Health In Focus


  • AVXS-101, a gene therapy for spinal muscular atrophy type 1 (SMA1) shows promising results in its phase 1 clinical trial.
  •   A one-time high dose intravenous infusion was shown to extend the survival of patients with SMA1.
  • Motor skills like head holding, rolling over, sitting and even walking were observed in patients who received the therapy.

A recent study published in the New England Journal of Medicine reports that a one-time high dose of AVXS-101, a gene therapy for spinal muscular atrophy type 1 (SMA1) extends survival and helps improve motor function in patients. SMA is a neuromuscular disease caused by a single mutation in the SMN gene which results in muscle wasting and lack of motor skills and control. SMA type 1 (SMA1) is the most severe form and is apparent at birth. Children with SMA1 have a life span of 2 years and there is no treatment presently for the devastating disease.


SMA1 is a progressive, childhood, neuromuscular disease that results in muscle weakness and wastage. It is caused due to inadequate production of a protein called survival motor neuron (SMN) encoded by the SMN gene. The protein is essential for motor neuron functions. As a result, children with SMA1 fail to meet motor milestones and usually die by the age of 2 or require permanent mechanical ventilation in order to survive a litter longer.

Phase 1 clinical trial

The study was conducted by research teams at the Nationwide Children's Hospital and the Ohio State University College of Medicine in collaboration with AveXis, Inc. AveXis, Inc is a clinical-stage gene therapy company developing treatments for patients suffering from rare and life-threatening neurological genetic diseases.
Phase 1 Clinical Trial Results of a Gene Therapy for Spinal Muscular Atrophy

The study was based on administering a one-time intravenous injection of the SMN gene (AVXS-101) using a modified adeno-associated virus serotype 9 (AAV9) for delivery. It was tested on 15 patients.

12 of these patients received a high dose and 3 received a low dose of AVXS-101. The results suggested that patients who received a high dose showed improved motor function and required lesser supportive care.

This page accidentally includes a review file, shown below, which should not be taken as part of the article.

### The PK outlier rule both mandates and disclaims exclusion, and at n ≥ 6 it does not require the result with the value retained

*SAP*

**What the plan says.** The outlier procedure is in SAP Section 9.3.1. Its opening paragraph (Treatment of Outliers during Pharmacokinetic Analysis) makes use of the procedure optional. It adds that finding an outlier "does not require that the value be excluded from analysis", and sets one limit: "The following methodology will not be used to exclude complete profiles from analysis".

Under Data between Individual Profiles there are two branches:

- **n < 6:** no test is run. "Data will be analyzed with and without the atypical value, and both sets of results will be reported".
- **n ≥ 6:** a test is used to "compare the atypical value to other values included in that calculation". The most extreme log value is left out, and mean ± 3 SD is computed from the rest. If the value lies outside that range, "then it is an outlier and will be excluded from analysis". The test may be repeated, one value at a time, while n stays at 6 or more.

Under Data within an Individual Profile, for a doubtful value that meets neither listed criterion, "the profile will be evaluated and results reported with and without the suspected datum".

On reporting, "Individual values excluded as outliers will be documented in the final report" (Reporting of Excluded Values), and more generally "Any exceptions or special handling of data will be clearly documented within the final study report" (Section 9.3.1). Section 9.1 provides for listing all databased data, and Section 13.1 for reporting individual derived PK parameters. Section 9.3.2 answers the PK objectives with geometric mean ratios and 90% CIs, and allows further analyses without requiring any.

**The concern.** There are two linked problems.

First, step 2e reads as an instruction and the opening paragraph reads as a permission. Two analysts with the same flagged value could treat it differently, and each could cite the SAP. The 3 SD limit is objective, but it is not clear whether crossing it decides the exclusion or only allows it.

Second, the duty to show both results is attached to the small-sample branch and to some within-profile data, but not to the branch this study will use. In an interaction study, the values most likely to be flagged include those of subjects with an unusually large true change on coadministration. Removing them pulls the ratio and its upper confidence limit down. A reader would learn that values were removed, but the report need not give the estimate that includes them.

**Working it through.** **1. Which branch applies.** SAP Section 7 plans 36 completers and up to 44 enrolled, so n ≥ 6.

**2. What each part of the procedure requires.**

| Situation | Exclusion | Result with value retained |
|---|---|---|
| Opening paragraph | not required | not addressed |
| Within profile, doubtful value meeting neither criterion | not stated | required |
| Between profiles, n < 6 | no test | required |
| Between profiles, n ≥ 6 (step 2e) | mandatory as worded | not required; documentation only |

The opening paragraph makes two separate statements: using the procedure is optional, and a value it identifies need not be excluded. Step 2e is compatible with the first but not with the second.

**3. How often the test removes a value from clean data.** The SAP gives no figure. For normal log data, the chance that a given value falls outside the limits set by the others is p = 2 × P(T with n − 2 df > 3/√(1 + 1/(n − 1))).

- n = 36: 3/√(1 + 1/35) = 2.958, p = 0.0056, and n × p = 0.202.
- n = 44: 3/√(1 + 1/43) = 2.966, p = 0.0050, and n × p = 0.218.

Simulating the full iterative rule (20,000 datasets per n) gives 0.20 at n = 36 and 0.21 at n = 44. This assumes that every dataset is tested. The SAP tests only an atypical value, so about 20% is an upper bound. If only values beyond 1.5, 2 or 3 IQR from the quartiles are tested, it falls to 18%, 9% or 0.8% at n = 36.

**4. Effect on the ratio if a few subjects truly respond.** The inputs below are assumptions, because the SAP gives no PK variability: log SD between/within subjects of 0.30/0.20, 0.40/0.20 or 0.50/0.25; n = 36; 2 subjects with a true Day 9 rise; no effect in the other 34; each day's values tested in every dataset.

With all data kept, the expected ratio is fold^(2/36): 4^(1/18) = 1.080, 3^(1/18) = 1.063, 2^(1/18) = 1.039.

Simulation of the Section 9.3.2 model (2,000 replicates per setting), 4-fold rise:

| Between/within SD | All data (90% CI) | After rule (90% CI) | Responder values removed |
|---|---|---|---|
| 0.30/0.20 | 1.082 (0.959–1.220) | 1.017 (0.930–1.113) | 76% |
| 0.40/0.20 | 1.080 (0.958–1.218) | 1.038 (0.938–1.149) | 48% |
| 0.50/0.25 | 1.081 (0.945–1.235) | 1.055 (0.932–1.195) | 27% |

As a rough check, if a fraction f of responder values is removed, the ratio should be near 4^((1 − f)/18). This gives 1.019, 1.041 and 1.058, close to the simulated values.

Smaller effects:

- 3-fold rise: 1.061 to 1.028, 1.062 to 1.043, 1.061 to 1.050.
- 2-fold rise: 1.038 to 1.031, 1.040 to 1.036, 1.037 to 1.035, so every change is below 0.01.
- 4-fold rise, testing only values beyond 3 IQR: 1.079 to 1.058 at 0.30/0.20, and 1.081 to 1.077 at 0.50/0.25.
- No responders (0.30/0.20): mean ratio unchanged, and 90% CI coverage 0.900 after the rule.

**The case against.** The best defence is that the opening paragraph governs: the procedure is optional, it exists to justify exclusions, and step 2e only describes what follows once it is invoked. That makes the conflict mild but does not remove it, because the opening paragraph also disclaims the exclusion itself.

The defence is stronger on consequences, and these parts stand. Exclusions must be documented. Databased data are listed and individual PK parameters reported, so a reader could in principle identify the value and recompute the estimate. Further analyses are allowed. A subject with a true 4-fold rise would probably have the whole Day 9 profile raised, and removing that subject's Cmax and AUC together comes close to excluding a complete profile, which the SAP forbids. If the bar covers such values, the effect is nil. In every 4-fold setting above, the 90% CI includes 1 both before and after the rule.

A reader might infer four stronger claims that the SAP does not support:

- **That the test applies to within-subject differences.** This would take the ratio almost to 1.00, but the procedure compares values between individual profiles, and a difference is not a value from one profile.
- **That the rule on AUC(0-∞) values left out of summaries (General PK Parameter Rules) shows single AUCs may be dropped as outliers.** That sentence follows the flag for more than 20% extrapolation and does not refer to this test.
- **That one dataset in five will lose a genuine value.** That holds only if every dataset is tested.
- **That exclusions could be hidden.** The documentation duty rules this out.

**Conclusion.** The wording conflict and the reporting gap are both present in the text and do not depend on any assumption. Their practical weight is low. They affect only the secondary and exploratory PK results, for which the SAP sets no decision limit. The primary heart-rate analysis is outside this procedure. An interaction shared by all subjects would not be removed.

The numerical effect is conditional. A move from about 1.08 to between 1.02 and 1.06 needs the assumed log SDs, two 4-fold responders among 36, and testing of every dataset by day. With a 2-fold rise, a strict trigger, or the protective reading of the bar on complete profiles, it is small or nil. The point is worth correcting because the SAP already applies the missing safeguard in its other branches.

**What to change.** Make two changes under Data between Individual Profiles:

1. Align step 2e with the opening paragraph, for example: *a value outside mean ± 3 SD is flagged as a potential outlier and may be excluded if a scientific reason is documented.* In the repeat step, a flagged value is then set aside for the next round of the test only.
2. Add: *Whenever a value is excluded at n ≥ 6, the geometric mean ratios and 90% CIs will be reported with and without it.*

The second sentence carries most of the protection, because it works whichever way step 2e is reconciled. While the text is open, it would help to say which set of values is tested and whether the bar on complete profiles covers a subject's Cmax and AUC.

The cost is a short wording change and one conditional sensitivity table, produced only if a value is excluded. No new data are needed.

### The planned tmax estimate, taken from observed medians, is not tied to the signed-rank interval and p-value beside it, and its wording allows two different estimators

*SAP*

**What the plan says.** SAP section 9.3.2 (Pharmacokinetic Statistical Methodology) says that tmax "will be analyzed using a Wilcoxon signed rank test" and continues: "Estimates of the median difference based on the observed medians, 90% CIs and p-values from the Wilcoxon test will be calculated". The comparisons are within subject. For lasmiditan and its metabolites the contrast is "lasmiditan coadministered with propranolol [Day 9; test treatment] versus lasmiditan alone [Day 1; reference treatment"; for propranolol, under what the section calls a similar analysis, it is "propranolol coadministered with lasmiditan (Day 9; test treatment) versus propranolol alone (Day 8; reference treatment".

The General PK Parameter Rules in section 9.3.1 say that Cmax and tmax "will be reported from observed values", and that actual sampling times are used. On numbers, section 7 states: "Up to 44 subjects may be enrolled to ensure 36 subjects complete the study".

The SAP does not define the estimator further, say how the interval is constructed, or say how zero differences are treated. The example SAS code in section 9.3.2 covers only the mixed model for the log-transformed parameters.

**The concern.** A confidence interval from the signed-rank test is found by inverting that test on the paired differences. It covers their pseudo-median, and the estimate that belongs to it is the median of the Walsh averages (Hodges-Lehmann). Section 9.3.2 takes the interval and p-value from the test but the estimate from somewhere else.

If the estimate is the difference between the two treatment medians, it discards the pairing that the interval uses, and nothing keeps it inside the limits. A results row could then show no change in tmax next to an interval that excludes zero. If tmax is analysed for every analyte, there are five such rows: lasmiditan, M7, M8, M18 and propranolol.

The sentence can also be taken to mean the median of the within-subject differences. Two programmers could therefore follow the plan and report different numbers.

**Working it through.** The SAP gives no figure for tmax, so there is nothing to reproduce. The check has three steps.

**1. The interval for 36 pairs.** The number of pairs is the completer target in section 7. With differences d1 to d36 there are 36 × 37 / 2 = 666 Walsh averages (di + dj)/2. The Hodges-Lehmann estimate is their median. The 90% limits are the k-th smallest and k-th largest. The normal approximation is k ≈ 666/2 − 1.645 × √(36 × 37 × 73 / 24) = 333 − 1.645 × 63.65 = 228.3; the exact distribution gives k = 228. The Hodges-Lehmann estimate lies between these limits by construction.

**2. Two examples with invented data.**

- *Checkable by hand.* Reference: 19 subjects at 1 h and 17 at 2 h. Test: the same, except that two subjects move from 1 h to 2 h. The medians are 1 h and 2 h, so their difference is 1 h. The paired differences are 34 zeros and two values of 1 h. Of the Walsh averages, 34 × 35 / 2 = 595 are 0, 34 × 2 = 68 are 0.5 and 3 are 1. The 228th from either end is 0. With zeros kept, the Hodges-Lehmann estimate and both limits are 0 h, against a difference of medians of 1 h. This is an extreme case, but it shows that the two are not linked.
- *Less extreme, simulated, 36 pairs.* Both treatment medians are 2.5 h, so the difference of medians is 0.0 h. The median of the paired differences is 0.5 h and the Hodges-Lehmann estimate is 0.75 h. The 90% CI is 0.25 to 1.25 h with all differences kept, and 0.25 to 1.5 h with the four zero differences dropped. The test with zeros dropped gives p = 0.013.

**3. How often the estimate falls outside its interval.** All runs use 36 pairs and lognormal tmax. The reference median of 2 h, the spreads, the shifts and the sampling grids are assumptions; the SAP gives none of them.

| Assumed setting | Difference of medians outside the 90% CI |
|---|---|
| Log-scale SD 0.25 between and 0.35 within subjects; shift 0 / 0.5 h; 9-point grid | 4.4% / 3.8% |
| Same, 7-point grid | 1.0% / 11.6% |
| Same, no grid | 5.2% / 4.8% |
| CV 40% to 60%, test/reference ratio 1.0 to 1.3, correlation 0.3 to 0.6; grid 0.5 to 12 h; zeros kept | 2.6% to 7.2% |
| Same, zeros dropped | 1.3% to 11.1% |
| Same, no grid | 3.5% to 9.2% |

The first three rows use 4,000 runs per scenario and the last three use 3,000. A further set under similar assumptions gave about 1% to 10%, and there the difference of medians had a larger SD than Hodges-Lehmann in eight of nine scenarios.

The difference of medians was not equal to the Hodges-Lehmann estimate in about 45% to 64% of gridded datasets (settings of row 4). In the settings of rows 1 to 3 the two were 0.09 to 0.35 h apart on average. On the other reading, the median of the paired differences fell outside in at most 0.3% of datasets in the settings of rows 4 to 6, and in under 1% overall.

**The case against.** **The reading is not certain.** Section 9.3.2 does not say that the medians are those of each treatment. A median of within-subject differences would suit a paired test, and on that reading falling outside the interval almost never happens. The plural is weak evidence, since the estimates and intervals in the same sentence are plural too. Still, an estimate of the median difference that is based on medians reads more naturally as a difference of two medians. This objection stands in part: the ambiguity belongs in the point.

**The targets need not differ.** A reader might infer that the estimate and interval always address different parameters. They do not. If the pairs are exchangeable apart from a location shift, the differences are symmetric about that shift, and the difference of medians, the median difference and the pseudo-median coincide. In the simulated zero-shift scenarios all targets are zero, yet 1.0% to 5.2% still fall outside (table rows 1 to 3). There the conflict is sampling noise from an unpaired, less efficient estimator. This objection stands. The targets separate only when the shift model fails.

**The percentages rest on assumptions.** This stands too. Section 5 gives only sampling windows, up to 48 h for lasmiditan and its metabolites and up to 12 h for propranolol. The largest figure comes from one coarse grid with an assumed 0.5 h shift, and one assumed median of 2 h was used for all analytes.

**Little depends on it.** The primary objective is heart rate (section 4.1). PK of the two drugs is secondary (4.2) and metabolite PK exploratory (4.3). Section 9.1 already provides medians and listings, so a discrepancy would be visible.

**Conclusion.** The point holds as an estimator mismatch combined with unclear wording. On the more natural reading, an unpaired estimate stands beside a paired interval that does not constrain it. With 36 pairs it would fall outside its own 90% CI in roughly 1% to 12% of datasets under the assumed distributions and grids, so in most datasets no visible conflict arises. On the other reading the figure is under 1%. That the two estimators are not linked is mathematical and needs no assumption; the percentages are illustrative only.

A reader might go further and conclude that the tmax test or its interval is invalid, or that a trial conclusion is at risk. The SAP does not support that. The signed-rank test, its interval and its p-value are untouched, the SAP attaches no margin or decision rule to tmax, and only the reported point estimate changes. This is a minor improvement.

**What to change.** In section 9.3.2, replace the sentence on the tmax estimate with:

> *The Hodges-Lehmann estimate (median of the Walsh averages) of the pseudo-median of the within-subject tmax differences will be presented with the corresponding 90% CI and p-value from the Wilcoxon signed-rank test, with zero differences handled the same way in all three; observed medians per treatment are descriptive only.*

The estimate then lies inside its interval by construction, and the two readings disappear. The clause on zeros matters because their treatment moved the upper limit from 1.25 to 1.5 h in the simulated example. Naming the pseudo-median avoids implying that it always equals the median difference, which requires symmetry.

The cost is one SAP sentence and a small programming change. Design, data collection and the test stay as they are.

The following were observed in the 12 patients who received the high dose of AVXS-101.
  • 92 percent of patients achieved head control
  • 75 percent of patients could roll over
  • 92 percent of patients could sit with assistance
  • 75 percent of patients are now sitting for 30 seconds or longer
  • 2 patients could crawl, pull to stand and stand and walk independently
As a natural course of disease progression, spinal muscular atrophy patients require nutritional and respiratory support by the age of 12 months. They are also incapable of swallowing or speaking effectively and are almost never able to sit.

Of the patients who received the high dose of AVXS-101,
  • 11 patients are able to speak
  • 11 patients are fed orally
  • 7 do not require bi-level positive airway pressure
as of data assessed until August 7, 2017.

Development of the gene therapy

The current gene therapy is the result of almost three decades of foundational research by teams at Nationwide Children's and Ohio State's Wexner Medical Center. The SMA mouse model was a major achievement created by Arthur Burghes, PhD, of Ohio State. This is the standard model where all therapies including AVXS-101 are initially tested. Brian Kaspar, PhD, from Nationwide Children's discovered that AAV9 vector was capable of delivering the SMN gene to the motor neurons in the brain by crossing the blood brain barrier when injected into the vascular system. This is the basis of the drug delivery in the current gene therapy AVXS-101. The phase 1 clinical trials in humans were possible only after proving that this gene therapy could reverse the SMN protein deficiency and improve and stabilize SMA in a large animal model.

This is what Dr. Kaspar, now serving as Chief Scientific Officer at AveXis had to say about AVXS-101: "At AveXis, we are enormously pleased to see that all children who received AVXS-101 are alive and free of permanent ventilatory support at 20 months of age and older - an age where, sadly, only eight percent of untreated children with SMA Type 1 are expected to survive without permanent breathing support."
References :
  1. Jerry R. Mendell et l. Single-Dose Gene-Replacement Therapy for Spinal Muscular Atrophy. N Engl J Med 2017; 377:1713-1722 November 2, 2017 DOI: 10.1056/NEJMoa1706198
  2. Spinal Muscular Atrophy (SMA) - (

Source: Medindia

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